Danger at Sea: When Pirates Become Islamists

When do pirates become hardcore Islamists? Very soon. At least that is what I predicted a few weeks back on PajamasTV, discussing the situation off the coast of Somalia with PJTV host Bill Whittle and fellow commentator and military strategist Austin Bay.

The best unfortunate model of how pirates become jihadists is Abu Sayyaf -- the State Department-designated terror organization in the Philippines. Decades ago, Abu Sayyaf was called the Moro National Liberation Front -- a regional band of violent Muslims who wanted to separate from the predominately Catholic Philippines. Enter the jihadists from Afghanistan with the idea of dying by the sword. Abu Sayyaf began blowing up ferries and kidnapping and beheading people in the name of global jihad.

The situation in Somalia is heading in that same direction. The crisis there has continued to deteriorate all month, with fighters from the terrorist organization al-Shabaab gaining control of town after town. "They're expanding their reach," Jennifer Cooke, head of the Africa Program at the Center for Strategic and International Studies in Washington, told the Voice of America. With this reach comes al-Qaeda's ideology. "They've seized a number of key port towns -- Merka, Kismayo -- and are really driving the chaos that is engulfing Mogadishu at this point."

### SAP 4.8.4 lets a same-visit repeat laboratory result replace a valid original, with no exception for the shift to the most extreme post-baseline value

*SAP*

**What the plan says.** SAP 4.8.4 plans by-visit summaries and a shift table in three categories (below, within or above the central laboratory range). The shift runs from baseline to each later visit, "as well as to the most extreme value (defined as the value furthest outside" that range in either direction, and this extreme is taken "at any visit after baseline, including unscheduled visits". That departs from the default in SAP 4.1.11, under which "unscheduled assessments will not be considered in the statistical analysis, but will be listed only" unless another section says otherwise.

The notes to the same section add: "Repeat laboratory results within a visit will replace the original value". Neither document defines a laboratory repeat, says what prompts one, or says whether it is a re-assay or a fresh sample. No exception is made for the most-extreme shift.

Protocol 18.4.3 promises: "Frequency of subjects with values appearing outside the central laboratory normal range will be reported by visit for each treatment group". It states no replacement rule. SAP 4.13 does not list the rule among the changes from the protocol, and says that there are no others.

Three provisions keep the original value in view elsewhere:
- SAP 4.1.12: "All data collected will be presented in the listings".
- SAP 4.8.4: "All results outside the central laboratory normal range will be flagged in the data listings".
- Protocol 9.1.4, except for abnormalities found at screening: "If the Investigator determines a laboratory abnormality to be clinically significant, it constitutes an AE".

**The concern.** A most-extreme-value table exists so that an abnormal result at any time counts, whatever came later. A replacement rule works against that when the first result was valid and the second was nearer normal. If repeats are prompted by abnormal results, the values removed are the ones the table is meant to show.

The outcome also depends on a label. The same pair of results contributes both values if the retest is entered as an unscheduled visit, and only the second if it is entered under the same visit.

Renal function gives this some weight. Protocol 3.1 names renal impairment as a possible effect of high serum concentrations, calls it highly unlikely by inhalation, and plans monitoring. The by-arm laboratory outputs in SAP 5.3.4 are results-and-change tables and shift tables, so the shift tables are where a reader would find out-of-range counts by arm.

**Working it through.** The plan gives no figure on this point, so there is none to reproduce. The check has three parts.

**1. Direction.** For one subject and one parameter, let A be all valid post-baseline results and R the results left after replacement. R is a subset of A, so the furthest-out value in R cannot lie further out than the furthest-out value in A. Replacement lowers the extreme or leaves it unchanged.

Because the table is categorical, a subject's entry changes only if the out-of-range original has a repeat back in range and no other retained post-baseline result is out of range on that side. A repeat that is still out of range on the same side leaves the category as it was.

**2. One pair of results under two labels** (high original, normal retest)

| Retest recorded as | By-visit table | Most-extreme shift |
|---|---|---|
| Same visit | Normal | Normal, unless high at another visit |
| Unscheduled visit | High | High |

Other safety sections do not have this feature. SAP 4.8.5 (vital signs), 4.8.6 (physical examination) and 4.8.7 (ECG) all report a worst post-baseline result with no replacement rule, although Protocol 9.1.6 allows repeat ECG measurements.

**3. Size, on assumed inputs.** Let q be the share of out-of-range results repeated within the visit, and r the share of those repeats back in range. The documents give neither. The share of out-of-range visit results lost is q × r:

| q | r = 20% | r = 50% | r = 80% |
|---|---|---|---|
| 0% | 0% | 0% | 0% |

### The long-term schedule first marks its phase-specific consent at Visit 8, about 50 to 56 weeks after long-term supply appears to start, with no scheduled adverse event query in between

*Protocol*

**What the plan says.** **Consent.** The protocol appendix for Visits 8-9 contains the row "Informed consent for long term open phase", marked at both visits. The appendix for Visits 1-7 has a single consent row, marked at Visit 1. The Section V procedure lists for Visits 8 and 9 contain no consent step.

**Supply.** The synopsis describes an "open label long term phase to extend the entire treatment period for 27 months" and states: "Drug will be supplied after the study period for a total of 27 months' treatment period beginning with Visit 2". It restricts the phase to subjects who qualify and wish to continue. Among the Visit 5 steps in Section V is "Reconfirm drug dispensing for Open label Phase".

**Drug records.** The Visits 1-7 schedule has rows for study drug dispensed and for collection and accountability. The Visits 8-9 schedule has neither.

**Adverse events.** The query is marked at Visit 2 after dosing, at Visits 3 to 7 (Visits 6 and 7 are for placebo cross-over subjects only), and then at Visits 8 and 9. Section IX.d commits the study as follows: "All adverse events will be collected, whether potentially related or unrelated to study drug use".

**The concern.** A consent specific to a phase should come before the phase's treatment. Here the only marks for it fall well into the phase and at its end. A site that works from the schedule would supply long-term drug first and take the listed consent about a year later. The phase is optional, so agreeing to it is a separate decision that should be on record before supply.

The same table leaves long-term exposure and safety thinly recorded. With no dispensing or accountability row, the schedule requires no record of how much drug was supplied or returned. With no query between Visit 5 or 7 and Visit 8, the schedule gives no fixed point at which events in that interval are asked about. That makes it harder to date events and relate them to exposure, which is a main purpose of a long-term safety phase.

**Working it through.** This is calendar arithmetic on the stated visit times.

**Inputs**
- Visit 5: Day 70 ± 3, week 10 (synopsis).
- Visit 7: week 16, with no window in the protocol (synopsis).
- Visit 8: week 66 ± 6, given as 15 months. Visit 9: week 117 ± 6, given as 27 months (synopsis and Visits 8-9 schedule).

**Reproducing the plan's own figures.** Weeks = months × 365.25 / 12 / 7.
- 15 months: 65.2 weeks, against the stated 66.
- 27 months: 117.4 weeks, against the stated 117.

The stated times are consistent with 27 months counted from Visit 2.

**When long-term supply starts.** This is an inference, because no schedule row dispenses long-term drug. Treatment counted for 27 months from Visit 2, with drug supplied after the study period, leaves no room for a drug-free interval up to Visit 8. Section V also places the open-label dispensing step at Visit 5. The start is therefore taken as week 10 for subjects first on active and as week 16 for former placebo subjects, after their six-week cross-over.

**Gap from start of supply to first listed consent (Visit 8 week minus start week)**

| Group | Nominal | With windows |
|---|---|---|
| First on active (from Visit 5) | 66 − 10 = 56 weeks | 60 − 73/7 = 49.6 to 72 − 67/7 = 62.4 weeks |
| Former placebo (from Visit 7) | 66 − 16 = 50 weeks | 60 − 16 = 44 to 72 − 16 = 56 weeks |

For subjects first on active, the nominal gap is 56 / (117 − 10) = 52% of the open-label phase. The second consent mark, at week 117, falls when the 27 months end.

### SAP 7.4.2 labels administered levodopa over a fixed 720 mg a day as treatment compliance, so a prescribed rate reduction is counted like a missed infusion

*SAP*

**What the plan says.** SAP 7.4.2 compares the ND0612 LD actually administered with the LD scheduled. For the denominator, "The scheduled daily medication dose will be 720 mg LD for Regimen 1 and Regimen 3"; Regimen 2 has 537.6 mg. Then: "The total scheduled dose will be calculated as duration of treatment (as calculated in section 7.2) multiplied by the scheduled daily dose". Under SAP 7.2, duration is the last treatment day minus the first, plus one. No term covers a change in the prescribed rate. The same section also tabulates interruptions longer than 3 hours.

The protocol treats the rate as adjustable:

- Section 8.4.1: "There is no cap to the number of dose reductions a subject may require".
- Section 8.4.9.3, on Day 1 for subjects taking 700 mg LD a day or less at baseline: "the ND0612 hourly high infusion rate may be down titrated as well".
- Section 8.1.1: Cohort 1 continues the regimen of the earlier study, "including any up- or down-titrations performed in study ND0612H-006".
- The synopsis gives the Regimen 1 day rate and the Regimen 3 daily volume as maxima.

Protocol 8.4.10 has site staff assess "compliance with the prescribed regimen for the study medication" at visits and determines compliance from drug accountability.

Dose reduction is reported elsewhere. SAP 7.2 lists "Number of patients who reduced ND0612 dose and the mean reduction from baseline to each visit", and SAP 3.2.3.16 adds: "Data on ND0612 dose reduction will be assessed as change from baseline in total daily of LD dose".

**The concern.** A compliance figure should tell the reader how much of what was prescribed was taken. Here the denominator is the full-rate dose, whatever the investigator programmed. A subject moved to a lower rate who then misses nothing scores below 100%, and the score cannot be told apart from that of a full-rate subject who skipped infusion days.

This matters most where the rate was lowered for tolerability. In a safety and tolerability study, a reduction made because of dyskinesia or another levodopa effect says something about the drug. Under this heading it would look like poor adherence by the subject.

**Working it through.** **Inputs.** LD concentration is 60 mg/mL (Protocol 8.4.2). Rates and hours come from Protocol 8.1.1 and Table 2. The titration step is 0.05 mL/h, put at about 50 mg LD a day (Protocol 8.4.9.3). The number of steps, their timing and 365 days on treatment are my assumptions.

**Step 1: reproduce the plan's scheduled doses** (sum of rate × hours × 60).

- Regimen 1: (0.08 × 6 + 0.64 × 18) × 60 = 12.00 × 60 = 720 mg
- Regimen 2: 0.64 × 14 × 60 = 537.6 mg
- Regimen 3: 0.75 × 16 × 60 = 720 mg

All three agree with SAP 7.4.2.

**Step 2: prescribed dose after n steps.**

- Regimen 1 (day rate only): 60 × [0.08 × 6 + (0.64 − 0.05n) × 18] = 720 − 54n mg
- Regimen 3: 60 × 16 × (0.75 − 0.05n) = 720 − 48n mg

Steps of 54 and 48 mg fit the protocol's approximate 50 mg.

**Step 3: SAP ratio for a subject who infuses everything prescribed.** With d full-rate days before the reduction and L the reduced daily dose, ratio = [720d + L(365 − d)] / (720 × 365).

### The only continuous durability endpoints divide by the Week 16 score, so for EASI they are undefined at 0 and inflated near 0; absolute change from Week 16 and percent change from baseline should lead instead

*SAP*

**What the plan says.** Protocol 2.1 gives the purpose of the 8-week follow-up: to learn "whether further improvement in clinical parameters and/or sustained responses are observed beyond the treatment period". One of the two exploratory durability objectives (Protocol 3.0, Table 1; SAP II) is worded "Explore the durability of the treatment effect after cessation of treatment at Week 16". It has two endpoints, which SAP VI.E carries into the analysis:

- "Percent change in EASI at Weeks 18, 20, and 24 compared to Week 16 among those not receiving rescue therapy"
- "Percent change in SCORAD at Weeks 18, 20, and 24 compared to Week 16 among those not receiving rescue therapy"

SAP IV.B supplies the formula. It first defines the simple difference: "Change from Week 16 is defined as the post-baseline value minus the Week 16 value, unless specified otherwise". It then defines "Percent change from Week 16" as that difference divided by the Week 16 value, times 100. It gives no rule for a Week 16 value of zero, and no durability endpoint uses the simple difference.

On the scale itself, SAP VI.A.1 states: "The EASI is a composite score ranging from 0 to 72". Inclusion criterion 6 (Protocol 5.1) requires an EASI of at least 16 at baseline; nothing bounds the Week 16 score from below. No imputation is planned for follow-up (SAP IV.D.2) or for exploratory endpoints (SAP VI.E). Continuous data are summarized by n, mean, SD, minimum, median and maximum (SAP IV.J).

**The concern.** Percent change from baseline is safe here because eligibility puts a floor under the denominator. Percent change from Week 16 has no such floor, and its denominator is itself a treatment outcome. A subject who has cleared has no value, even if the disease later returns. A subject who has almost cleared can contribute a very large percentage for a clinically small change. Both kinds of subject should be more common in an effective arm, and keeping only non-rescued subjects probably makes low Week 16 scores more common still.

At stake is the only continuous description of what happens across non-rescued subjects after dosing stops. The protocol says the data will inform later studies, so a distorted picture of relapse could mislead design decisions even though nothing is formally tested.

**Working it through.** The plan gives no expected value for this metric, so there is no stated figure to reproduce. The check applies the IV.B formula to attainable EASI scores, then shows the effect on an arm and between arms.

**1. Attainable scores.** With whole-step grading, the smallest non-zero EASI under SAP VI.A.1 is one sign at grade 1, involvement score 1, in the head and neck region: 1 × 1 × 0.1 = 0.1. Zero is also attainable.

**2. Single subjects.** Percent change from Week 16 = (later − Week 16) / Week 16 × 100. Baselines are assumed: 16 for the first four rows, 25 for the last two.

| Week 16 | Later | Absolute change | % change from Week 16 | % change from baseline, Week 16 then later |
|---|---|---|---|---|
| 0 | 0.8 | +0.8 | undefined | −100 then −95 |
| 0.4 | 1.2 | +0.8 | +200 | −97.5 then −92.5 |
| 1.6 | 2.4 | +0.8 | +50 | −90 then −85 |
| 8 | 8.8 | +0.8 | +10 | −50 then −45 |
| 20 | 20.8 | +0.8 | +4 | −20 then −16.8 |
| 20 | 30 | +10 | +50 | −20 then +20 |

As soon as the jihadists seize Eyl the situation will become drastic for the fate of the hostages held there. Eyl is pirate central, the port city where the crews and their ships -- including a Ukrainian cargo vessel laden with arms and a Saudi supertanker with two million barrels of crude oil on board -- are being held. If the pirates come under the al-Shabaab sway, they will likely shift from wanting booty to wanting blood. This is the way of the jihadist's sword.

On Tuesday, the United Nations is holding a meeting on piracy. A draft resolution has been circulating among members, one which proposes to allow countries to chase pirates onto Somali soil. But the commander of the U.S. Navy's Fifth Fleet, Vice Admiral Bill Gortney, told the Associated Press this was a bad idea because civilian casualties "cannot be overestimated."